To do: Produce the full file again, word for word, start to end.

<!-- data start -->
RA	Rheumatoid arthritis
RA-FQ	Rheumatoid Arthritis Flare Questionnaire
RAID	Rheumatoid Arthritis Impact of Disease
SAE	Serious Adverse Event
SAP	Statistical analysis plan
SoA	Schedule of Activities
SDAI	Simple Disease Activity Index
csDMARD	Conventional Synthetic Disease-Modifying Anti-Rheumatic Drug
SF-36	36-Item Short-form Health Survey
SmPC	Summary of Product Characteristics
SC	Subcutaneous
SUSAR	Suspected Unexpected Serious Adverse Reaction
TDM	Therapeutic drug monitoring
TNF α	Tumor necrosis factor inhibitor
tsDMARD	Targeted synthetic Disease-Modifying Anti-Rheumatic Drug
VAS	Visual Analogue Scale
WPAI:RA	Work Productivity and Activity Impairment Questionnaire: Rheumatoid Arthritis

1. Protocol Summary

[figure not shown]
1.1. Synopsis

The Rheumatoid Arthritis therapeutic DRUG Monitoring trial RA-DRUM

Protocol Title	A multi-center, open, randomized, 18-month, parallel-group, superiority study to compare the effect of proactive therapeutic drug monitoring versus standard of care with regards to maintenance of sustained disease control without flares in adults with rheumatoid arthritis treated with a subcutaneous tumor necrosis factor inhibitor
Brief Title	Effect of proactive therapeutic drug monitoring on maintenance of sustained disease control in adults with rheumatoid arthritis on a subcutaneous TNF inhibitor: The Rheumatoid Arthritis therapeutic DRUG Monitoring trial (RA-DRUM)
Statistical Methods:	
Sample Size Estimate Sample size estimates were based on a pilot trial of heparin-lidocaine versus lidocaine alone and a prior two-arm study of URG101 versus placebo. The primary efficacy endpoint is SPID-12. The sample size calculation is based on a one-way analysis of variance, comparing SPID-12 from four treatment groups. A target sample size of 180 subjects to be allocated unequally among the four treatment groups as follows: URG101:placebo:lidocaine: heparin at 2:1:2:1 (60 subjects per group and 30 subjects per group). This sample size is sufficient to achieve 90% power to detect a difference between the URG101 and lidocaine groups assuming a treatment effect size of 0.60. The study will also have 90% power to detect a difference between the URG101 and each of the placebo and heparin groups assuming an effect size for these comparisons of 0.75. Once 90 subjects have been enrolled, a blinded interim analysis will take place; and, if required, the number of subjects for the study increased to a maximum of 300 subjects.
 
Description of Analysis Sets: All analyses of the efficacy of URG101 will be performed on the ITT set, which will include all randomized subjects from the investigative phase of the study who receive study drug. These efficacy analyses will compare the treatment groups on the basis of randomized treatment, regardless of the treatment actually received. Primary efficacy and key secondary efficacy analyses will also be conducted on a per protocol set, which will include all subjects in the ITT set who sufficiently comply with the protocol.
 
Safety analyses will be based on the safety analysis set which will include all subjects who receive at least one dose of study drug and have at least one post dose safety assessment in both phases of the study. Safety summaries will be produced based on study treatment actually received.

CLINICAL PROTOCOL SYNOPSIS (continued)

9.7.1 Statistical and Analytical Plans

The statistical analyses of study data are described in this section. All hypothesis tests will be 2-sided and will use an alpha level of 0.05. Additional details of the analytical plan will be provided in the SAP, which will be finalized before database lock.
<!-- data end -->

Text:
RA	Rheumatoid arthritis
RA-FQ	Rheumatoid Arthritis Flare Questionnaire
RAID	Rheumatoid Arthritis Impact of Disease
SAE	Serious Adverse Event
SAP	Statistical analysis plan
SoA	Schedule of Activities
SDAI	Simple Disease Activity Index
csDMARD	Conventional Synthetic Disease-Modifying Anti-Rheumatic Drug
SF-36	36-Item Short-form Health Survey
SmPC	Summary of Product Characteristics
SC	Subcutaneous
SUSAR	Suspected Unexpected Serious Adverse Reaction
TDM	Therapeutic drug monitoring
TNF α	Tumor necrosis factor inhibitor
tsDMARD	Targeted synthetic Disease-Modifying Anti-Rheumatic Drug
VAS	Visual Analogue Scale
WPAI:RA	Work Productivity and Activity Impairment Questionnaire: Rheumatoid Arthritis

1. Protocol Summary

[figure not shown]
1.1. Synopsis

The Rheumatoid Arthritis therapeutic DRUG Monitoring trial RA-DRUM

Protocol Title	A multi-center, open, randomized, 18-month, parallel-group, superiority study to compare the effect of proactive therapeutic drug monitoring versus standard of care with regards to maintenance of sustained disease control without flares in adults with rheumatoid arthritis treated with a subcutaneous tumor necrosis factor inhibitor
Brief Title	Effect of proactive therapeutic drug monitoring on maintenance of sustained disease control in adults with rheumatoid arthritis on a subcutaneous TNF inhibitor: The Rheumatoid Arthritis therapeutic DRUG Monitoring trial (RA-DRUM)
Statistical Methods:	
Sample Size Estimate Sample size estimates were based on a pilot trial of heparin-lidocaine versus lidocaine alone and a prior two-arm study of URG101 versus placebo. The primary efficacy endpoint is SPID-12. The sample size calculation is based on a one-way analysis of variance, comparing SPID-12 from four treatment groups. A target sample size of 180 subjects to be allocated unequally among the four treatment groups as follows: URG101:placebo:lidocaine: heparin at 2:1:2:1 (60 subjects per group and 30 subjects per group). This sample size is sufficient to achieve 90% power to detect a difference between the URG101 and lidocaine groups assuming a treatment effect size of 0.60. The study will also have 90% power to detect a difference between the URG101 and each of the placebo and heparin groups assuming an effect size for these comparisons of 0.75. Once 90 subjects have been enrolled, a blinded interim analysis will take place; and, if required, the number of subjects for the study increased to a maximum of 300 subjects.
 
Description of Analysis Sets: All analyses of the efficacy of URG101 will be performed on the ITT set, which will include all randomized subjects from the investigative phase of the study who receive study drug. These efficacy analyses will compare the treatment groups on the basis of randomized treatment, regardless of the treatment actually received. Primary efficacy and key secondary efficacy analyses will also be conducted on a per protocol set, which will include all subjects in the ITT set who sufficiently comply with the protocol.
 
Safety analyses will be based on the safety analysis set which will include all subjects who receive at least one dose of study drug and have at least one post dose safety assessment in both phases of the study. Safety summaries will be produced based on study treatment actually received.

CLINICAL PROTOCOL SYNOPSIS (continued)

9.7.1 Statistical and Analytical Plans

The statistical analyses of study data are described in this section. All hypothesis tests will be 2-sided and will use an alpha level of 0.05. Additional details of the analytical plan will be provided in the SAP, which will be finalized before database lock.